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Innovation Notes: Understand the Ignition Point.

This is the first in a series of articles that I'll be sharing weekly.
They're designed to be very brief and easy to read, and share some insights on how you can start to develop Innovation Capacity within your own organisations. I hope you find them useful, and if you have any questions, get in touch! 


Building on the success of my book, The Innovation Mindset, I've been having lots and lots of conversations with some absolutely amazing people, and one of the common themes that keeps emerging is, "yes, this is all great, but how do I get started"? It's been pretty interesting to see this conversation develop, and it reminds me of the 'Minimum Viable Product' concept, a term coined by Frank Robinson and popularized by Eric Ries. Essentially, perfection is absolutely and completely the enemy of achievement. 

Taken to extremes, the 'move fast and break stuff' ethos can be really destructive, but equally destructive is 'it's got to be perfect before we can do anything'. So like most things in life, it's about balance. How can we balance the risk of trying something new with our requirement for predictable outcomes. This is one of the reasons why I find Innovation so compelling, and why I called my last book 'The Innovation Mindset'. Innovation is a universal good, and a wonderful antidote to the idea that anything new has to require the destruction of what went before it, and is inherently risky. This is just untrue in the majority of instances. Done well, Innovation emerges from our current reality, and there some principles I always adhere to that demonstrate exactly how true that is. Here are a few of them:- 

  • The power of small groups. "Never doubt that a small group of thoughtful, committed citizens can change the world: indeed, it’s the only thing that ever has". Margaret Mead. There has never been a better way to make change happen than starting with a small group. This is non negotiable, and every program we start, always starts small: always design for minimum disruption; maximum impact. 
  • There is always a sign up sheet on the door. When I was working at IBM a long time ago, we had to redesign a big piece of the sales process to adapt to new technology. The existing sales force were very entrenched, had been very successful and were very disinclined to change anything. Why would they, they were living high on the hog! as far as they were concerned, they just had to defend their turf, the demand was consistent and the orders would keep flowing in. I found a new guy, who was suffering because he couldn't break in to any accounts, he had two very young kids and had just bought a house, he NEEDED to succeed. I cut a deal with him. I'd work with him exclusively for three months if he introduced me to every one of his customers and he gave me an hour a day, every day to go over a new approach to understanding those customers. Within two months, he had smashed his number. For the remaining month, I put a sign up sheet on the door of my office to join the waiting list for my 'new way to do sales' program. If you wanted to learn how, you MADE that choice, you made it publicly and you made it yourself.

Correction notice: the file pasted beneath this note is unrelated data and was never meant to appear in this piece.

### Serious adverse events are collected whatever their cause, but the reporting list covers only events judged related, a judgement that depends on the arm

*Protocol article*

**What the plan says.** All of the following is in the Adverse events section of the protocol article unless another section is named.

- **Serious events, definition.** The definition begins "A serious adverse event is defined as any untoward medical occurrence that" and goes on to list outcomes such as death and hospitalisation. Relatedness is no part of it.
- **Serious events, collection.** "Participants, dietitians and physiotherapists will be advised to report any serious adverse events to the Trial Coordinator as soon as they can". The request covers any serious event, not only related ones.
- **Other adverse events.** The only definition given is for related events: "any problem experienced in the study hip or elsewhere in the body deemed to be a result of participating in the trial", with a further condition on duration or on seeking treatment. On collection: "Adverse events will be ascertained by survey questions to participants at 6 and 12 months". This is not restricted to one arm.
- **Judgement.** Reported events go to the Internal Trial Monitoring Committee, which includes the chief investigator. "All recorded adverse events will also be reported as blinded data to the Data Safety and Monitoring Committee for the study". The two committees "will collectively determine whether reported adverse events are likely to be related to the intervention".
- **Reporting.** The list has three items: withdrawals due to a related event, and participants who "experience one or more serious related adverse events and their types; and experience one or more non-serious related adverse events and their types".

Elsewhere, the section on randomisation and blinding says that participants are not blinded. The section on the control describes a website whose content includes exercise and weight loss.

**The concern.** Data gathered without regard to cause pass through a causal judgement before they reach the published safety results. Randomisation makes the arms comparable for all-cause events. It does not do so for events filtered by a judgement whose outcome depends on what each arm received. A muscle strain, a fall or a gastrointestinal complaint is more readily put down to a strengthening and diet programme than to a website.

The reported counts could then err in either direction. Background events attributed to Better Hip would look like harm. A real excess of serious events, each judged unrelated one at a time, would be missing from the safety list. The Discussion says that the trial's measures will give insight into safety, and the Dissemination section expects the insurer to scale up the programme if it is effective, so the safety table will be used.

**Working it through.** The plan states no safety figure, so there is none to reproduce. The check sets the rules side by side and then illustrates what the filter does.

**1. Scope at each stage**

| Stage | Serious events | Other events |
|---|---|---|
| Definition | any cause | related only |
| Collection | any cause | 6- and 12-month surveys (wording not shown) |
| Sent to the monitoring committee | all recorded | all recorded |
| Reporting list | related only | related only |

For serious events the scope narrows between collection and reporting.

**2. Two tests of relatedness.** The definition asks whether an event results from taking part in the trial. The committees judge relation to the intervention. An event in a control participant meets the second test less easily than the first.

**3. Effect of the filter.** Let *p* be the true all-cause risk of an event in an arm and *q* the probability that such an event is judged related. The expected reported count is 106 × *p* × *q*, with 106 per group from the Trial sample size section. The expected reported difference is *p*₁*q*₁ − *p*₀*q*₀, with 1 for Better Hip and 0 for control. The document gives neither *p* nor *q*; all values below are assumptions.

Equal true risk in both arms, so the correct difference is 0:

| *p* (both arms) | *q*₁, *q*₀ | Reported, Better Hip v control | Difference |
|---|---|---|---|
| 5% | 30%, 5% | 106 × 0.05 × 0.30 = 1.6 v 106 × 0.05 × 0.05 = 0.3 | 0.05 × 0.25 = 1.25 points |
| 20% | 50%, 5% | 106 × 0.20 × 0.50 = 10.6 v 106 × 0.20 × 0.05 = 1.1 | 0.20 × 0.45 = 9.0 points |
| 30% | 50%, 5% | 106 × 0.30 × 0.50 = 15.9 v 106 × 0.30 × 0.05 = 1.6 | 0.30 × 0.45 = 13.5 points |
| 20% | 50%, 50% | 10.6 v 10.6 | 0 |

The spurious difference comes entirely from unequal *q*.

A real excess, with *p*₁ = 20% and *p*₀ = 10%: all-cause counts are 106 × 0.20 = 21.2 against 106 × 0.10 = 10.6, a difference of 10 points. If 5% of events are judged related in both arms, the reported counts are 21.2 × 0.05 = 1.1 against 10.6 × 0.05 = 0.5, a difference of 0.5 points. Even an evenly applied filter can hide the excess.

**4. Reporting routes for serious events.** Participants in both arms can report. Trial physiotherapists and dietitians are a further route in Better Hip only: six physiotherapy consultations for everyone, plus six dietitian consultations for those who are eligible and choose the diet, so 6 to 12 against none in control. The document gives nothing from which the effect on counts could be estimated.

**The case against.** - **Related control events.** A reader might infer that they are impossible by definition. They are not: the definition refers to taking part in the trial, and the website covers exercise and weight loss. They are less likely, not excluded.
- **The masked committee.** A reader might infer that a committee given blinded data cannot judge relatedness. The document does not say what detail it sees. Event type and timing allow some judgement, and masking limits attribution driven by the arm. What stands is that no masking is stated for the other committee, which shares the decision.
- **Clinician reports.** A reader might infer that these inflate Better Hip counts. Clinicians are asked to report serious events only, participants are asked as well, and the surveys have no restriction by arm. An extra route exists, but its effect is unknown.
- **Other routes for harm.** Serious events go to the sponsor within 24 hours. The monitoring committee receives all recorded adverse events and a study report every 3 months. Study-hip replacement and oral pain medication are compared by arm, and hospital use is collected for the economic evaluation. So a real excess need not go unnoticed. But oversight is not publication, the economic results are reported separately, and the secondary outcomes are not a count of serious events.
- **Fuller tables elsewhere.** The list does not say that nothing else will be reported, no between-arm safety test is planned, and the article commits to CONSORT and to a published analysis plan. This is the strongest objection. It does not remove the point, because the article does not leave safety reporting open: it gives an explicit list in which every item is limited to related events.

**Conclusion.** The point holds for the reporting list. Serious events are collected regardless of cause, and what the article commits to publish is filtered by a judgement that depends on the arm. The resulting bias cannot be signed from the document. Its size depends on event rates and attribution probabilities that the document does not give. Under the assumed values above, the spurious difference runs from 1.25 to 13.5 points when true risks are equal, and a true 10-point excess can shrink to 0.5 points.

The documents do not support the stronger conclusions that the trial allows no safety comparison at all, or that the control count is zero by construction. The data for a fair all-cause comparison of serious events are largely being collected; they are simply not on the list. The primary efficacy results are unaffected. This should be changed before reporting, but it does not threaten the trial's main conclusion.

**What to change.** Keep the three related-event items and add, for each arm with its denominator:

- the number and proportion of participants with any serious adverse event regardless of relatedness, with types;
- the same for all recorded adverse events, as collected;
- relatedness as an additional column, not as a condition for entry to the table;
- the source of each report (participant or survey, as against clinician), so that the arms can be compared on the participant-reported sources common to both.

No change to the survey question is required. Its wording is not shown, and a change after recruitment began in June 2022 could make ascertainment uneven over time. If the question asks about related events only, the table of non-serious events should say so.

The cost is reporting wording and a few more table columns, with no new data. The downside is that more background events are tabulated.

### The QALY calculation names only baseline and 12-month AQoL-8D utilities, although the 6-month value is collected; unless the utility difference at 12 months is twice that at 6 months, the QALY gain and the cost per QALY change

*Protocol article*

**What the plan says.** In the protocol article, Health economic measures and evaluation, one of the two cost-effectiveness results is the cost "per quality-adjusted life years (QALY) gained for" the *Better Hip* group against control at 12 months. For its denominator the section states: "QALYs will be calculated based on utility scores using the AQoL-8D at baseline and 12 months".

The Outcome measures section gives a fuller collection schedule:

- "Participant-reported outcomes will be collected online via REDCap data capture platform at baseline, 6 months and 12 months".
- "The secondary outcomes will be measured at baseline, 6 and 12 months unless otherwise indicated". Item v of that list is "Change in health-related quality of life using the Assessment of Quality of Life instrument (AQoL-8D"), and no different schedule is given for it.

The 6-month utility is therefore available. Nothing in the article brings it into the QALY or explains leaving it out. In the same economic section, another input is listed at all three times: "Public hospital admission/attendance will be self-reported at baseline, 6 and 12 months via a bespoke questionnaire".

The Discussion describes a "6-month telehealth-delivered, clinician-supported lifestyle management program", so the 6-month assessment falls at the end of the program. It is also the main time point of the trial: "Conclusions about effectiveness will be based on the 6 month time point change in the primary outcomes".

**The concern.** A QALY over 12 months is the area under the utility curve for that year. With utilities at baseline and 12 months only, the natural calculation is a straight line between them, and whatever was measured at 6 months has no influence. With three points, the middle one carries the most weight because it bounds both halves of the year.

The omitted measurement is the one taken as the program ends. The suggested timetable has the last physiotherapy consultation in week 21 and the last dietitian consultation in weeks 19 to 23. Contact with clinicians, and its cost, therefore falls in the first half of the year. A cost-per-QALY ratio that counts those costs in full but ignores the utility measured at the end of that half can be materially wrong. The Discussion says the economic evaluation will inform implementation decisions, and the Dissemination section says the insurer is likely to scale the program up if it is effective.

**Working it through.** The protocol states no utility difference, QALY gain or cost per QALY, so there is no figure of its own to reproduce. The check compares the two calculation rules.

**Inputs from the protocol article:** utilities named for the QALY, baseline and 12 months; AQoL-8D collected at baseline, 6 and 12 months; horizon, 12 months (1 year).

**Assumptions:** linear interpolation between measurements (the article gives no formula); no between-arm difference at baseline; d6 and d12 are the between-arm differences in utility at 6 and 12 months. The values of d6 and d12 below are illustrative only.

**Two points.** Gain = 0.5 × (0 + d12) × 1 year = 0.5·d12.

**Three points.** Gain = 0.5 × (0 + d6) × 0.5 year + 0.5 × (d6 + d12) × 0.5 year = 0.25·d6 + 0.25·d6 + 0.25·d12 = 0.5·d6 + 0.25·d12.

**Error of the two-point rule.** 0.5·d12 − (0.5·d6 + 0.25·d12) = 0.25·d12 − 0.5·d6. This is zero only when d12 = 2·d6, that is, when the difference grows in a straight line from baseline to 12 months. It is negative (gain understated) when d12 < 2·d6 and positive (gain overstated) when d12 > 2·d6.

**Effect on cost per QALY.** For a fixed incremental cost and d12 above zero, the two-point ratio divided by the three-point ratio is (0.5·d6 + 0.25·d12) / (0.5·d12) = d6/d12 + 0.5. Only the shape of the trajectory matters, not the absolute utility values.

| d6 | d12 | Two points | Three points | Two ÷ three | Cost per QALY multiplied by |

• Success is SEXY. This all only works if you make success desirable, and initially, very very attainable. One of the worst things I see is when companies start 'transformation initiatives' and pick people for teams where they go on to have an absolutely miserable time, fail and are sent back to their previous roles broken and disheartened. This happens way more frequently that you might think, and it's innovation cultural suicide! Yes, not every project will succeed, but the first few, absolutely MUST, and, as leaders, that's OUR primary responsibility. Pick your initial projects so that they will be successful, make sure the first projects are a success, and make that success very sexy! 

So if you observe these three principles, and you resist the temptation or believe 'more is merrier', you avoid the ego pitfall of confusing project size with project importance, and you push against the farcical belief that commitment can be mandated, you will vastly increase your chances of success. 

More on this next week!